PM Akilisi Pohiva

Pohiva expects Tonga to bounce back after Gita

Buildings and crops were severely damaged on Tongatapu and 'Eua and hundreds have been left homeless.

But 'Akilisi Pohiva said locals had retained their good humour and had got on with the job of recovering from the category four storm.

"They feel sorry for what has happened but they still enjoy life. Remember, you know Pacific people, especially Tongans, are very simple. They are not complicated.

"Most people they know how to handle disasters."

Pohiva satisfied with disaster recovery

Tonga's PM accuses senior civil servants of being corrupt

'Akilisi Pohiva said some government officials did not work to the best of their ability because they didn't like him politically.

Mr Pohiva said the behaviour had to be stopped because it had caused the government to be dysfunctional.

He said the majority of people were ready to build the nation but that government was finding it difficult to move forward.

Kaniva News reported the Prime Minister as saying there was no use in the government having good policies when those who are required to implement them are corrupt.

Tonga's Pohiva said to be recovering well

Mr Pohiva was admitted into the local Intensive Care Unit over a week ago and missed the opening of parliament last Thursday.

Kaniva Tonga reports Mr Pōhiva met with the King at 2 o'clock.

Kaniva reports a government spokesperson declined to give details of the meeting and the Prime Minister's health condition.

Photos posted on Mr Pohiva's daughter's Facebook page this afternoon show Mr Pohiva in formal atire.

'Ana Pōhiva Koli wrote her father is recovering well.

Tonga PM recovering well, expected to attend swearing in of Parliament

Pohiva is expected to attend the swearing in ceremony of Members of Parliament in Nuku’alofa on Thursday.

Tonga PM admitted in hospital

A Ministry of Health spokesperson told Kaniva News, Pohiva has been moved to the Intensive Care Unit to avoid being disturbed by visitors.

Pohiva was admitted at the Medical Ward last Friday.

His daughter ‘Ana Pōhiva Koli said via Facebook the Prime Minister was comfortable and fine.

Koli thanked the kāinga and friends for their prayers in which she said were contributed to the Prime Minister’s speed recovery.


PM confirms Government to build new Siamelie market

Pōhiva said he talked to the noble, who is also the Speaker of Parliament, early last month about government leasing the land in which Lord Fakafanua agreed.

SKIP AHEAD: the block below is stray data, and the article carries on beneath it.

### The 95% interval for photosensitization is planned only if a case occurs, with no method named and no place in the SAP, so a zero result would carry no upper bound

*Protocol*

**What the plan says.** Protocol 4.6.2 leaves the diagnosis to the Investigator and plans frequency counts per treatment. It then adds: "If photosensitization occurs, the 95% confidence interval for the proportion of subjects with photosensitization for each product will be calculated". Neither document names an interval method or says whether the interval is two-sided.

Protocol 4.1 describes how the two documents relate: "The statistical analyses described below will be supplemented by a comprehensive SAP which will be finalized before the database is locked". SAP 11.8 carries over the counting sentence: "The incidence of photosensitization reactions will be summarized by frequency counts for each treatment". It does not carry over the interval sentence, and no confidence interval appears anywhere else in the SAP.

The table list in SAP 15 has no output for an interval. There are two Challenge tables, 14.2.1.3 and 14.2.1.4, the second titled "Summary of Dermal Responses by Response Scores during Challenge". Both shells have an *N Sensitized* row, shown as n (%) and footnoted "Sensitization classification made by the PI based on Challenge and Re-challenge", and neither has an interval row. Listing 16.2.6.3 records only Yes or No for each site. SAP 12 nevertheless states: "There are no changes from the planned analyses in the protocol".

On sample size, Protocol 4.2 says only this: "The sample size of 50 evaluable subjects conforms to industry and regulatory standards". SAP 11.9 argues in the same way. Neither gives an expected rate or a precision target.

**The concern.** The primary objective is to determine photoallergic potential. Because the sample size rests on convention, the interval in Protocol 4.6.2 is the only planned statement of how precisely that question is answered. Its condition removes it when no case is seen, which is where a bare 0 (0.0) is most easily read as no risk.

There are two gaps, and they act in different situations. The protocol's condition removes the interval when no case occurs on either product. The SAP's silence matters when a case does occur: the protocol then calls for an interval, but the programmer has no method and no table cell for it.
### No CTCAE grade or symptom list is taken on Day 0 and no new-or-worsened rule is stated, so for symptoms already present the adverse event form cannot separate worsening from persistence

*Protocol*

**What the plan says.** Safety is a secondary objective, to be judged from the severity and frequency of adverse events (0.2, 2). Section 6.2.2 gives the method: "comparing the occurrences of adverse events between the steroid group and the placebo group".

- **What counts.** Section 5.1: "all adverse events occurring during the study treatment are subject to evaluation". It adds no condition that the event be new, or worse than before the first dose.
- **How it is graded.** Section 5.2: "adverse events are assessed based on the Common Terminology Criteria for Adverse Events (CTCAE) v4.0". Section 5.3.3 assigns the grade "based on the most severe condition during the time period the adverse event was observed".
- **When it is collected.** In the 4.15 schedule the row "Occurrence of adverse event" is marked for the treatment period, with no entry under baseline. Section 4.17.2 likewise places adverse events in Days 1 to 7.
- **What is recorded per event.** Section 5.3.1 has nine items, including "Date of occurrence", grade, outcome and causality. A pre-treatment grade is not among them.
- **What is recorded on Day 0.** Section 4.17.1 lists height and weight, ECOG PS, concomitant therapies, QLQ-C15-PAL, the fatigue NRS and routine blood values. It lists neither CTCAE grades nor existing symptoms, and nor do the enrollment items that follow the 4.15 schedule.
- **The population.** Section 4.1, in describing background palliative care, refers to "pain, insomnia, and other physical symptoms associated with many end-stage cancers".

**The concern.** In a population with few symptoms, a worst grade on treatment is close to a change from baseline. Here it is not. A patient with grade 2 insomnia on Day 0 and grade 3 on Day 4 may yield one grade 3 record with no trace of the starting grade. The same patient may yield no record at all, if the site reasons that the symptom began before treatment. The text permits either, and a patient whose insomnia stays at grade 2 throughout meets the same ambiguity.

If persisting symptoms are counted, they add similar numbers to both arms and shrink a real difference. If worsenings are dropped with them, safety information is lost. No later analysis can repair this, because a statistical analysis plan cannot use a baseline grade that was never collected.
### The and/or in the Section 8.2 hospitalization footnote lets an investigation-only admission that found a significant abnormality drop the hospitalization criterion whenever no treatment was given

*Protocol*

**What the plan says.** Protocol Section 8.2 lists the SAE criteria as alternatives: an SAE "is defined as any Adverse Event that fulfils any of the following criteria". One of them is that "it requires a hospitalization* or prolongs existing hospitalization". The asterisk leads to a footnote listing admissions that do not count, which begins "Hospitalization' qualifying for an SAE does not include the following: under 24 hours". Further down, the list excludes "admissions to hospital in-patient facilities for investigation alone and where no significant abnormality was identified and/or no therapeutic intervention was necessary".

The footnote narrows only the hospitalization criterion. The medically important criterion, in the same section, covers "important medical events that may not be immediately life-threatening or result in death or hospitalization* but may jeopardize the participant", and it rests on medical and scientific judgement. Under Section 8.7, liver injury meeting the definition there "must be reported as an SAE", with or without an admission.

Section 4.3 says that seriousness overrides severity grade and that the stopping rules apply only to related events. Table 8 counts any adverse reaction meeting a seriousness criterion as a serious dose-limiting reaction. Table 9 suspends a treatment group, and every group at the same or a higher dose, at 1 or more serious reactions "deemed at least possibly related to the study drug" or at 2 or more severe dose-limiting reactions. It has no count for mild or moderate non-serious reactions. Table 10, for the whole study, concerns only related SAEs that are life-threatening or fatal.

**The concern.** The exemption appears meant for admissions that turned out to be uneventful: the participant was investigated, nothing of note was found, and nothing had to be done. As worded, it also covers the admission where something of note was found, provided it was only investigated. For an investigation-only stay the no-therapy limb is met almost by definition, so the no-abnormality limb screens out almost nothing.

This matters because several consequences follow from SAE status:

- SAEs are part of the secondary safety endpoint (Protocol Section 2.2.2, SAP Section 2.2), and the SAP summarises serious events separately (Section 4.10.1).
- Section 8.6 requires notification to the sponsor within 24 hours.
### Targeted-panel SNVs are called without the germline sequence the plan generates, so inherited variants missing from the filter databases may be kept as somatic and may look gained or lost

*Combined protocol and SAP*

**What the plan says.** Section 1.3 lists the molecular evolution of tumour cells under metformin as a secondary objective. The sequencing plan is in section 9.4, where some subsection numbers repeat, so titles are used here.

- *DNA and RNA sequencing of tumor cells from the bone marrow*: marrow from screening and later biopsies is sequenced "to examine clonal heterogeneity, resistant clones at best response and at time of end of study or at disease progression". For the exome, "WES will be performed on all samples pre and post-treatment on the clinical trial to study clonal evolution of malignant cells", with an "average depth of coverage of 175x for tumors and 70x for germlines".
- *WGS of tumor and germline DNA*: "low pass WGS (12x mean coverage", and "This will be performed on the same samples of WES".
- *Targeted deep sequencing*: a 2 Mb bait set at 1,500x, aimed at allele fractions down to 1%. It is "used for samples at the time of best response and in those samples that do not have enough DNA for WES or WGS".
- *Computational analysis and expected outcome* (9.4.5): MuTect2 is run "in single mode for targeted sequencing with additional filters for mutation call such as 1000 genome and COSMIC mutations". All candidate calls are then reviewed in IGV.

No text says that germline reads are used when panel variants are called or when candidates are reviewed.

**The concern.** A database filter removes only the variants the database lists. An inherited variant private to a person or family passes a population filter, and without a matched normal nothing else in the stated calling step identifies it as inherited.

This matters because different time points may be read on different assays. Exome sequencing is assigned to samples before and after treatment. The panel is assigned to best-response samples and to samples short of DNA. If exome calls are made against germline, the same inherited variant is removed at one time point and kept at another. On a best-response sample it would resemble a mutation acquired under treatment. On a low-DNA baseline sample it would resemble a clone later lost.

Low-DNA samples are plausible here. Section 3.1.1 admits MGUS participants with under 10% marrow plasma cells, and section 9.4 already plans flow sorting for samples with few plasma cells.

The Prime Minister said the new market was one of the much-needed projects the government has projected over the next four years.

He said there were too many sellers for Talamahu, Tonga’s only national market.

As Kaniva News reported in 2015, the government moved vendors who used to sell their agricultural produce on footpaths in Maʻufanga to Siamelie open air market.

Pohiva retains Tonga prime ministership

Mr Pohiva got 14 votes in the 26 member House, with the only other contender, former deputy prime minister Siaosi Sovaleni getting 12.

The result was announced by the interim speaker Lord Tangi after he presented the results of yesterday's secret ballot to the King.

Mr Pohiva's Democratic party had a resounding victory in the November election, winning 14 of the 17 People's Representatives seats.



Review of Tongan Broadcasting head's sacking is dismissed

Nanise Fifita was sacked from Tonga's Broadcasting Commission in May even though her contract had a right of renewal clause.

The move came a few months after the Prime Minister had called the TBC an enemy of government after numerous clashes with staff.

The Public Enterprise Minister Poasi Tei and the TBC were defendants in the case.

They argued that the Minister was not consulted, as required by the Public Enterprises Act, when she was reappointed, making the decision void.

Tonga government accused of power grab

'Akilisi Pohiva's government is proposing an amendment that would see top roles such as the attorney general, police commissioner and anti-corruption commissioner, appointed by the prime minister and cabinet.

Currently, such appointments are made by the privy council and the king.

A former justice minister Clive Edwards said the current system provided an important balance against the power of the prime minister in a nascent democracy.